John McVey – Meet Me in Houston | Album Review

johnmcveycd John McVey – Meet Me in Houston

 Sedgwick/Artists International

 www.johnmcveyandthestumble.com

 CD: 12 songs; 66:29 Minutes

 Styles: Texas Blues, Traditional Blues

 “I first heard of John [McVey] around 2006 in Austin,” comments Andrew Reed, producer of Texas blues maverick McVey’s latest album Meet Me in Houston. In the CD liner notes he continues, “I had an event in town and my Texas chaperones assured me a good time and that I would be back at the hotel by 10:30 so I’d be fresh for my audience the next day…I consented but didn’t expect anything special, being a bit desensitized to hype at this point. What I heard and felt blew my head off. It was hardcore Texas blues, a bit jagged and full of passion. I got back to my hotel at 3:30 AM.” Need more be said about this veteran of the Chitlin’ Circuit? Actually, yes: according to his website, John was mentored by blues legends Larry Davis and Albert King. He and his band, also consisting of drummer Barry “Frosty” Smith and bassist James Cloyd, Jr., present thirteen pure Lone Star State selections – eight originals and four covers, plus an acoustic ghost track, including “Same Thing” by Willie Dixon and “Blue Guitar” by Earl Hooker. McVey proves himself versatile across a gamut of blues styles: electric, acoustic, vocalized and instrumental. The following three songs are not only top picks on the album, but accurate representatives of his overall musical range.

Track 01: “Bayou Boogie!” – Perfect for live concerts either indoors or out, this spicy wordless masterpiece will get people dancing even if they have two left feet. Sounding neither trite nor overproduced, it strikes the perfect balance between powerhouse riffs and a tune that’s as catchy as a cold. The echoing effect on McVey’s lead guitar is a quirky plus, especially at the end. According to the liner notes, Aaron Price from Asheville plays keys.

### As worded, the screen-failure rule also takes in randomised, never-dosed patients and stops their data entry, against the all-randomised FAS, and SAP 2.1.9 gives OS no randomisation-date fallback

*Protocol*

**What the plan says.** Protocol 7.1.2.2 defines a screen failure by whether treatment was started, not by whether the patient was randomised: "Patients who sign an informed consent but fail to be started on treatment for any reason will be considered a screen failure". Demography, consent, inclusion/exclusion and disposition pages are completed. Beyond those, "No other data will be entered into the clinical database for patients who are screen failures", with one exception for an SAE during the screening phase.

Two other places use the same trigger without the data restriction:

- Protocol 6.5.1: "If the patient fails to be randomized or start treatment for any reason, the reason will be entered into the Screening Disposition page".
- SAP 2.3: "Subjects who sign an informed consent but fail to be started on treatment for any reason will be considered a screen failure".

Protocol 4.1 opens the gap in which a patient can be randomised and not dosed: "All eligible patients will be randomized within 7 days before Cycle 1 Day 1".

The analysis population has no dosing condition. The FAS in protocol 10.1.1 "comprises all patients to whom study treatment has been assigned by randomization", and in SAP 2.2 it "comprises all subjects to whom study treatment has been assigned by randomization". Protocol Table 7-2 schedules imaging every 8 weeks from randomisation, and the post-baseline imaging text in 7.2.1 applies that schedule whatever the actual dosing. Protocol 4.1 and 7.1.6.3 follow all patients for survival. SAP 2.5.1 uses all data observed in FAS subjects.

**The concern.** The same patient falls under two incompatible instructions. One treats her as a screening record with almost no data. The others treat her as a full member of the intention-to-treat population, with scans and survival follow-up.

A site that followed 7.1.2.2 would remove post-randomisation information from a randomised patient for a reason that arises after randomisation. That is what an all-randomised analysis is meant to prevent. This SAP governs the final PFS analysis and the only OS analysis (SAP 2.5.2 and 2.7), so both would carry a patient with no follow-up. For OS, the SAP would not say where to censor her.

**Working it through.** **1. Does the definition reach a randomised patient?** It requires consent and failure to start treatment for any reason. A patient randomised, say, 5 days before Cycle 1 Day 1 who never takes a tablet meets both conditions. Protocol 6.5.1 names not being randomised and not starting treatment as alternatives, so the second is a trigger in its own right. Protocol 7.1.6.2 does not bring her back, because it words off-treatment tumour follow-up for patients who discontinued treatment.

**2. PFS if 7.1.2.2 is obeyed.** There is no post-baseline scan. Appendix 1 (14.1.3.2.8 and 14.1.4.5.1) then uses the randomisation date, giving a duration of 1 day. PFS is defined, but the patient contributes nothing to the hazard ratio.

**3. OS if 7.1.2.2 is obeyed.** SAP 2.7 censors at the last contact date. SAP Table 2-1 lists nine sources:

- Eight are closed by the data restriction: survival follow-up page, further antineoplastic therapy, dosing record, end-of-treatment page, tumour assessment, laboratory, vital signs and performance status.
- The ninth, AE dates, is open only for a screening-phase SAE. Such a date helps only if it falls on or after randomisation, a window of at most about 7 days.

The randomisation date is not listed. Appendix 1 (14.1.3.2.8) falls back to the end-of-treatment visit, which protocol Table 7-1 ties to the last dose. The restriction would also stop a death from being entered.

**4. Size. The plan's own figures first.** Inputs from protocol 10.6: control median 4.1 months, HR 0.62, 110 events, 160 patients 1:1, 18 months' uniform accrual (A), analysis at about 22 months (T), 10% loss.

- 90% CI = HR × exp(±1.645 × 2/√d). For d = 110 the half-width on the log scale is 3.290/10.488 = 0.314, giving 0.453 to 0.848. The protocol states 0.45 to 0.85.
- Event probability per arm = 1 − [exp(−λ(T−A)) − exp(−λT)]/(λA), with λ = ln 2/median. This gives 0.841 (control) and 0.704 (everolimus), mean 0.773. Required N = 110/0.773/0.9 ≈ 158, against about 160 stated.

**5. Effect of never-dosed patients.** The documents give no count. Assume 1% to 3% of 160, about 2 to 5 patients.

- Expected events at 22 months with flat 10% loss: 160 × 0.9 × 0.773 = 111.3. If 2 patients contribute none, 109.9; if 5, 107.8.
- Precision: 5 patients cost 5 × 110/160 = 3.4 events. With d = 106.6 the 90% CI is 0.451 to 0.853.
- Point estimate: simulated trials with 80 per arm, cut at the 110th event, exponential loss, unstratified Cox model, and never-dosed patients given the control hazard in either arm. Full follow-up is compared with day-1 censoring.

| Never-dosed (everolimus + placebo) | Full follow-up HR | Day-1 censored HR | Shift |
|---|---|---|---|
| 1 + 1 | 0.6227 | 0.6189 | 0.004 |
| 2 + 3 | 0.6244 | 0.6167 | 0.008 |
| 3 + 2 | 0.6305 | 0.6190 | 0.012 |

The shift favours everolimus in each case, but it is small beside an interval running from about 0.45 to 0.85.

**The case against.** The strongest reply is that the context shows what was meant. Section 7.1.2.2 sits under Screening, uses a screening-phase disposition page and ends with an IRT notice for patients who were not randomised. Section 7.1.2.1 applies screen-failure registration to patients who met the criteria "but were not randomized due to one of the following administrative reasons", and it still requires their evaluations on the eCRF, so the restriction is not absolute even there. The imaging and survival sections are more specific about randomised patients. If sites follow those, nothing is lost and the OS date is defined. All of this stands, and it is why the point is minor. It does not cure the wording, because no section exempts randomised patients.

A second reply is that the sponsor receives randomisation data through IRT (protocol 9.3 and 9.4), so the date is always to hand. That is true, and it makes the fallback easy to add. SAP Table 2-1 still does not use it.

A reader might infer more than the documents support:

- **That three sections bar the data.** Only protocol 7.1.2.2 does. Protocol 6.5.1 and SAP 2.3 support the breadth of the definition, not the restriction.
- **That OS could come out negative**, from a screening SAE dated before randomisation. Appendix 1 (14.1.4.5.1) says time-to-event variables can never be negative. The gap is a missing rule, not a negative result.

Track 08: “I Don’t Stutter” – Some musicians have a slick style, both lyrically and vocally, but not John. This in-your-face, guilty pleasure ditty with a funky bass line proves just how much McVey avoids glibness: “I don’t care what you think about me. I got a woman thinks the world of me. I don’t care if you know who I am. I don’t stutter; I don’t give a damn.” In this age of a manufactured need for constant exposure, especially for celebrities, “I Don’t Stutter” is a refreshing rebuttal. 

Track 12: “Walking in the Footsteps” – When it comes to the final song of “Meet Me in Houston”, simplicity is beauty. Featuring a pensive acoustic line and understated vocals, this is a moving tribute to John’s father, whom he never had the chance to meet. “Was there hard times for my father? Sure there must have been. Wonder if in his life, he found a lover or friend.” 

“If you want to hear real Texas blues,” Andrew Reed exults, “without the glitter and turd polishing of modern recording…put on John McVey.” Well said!

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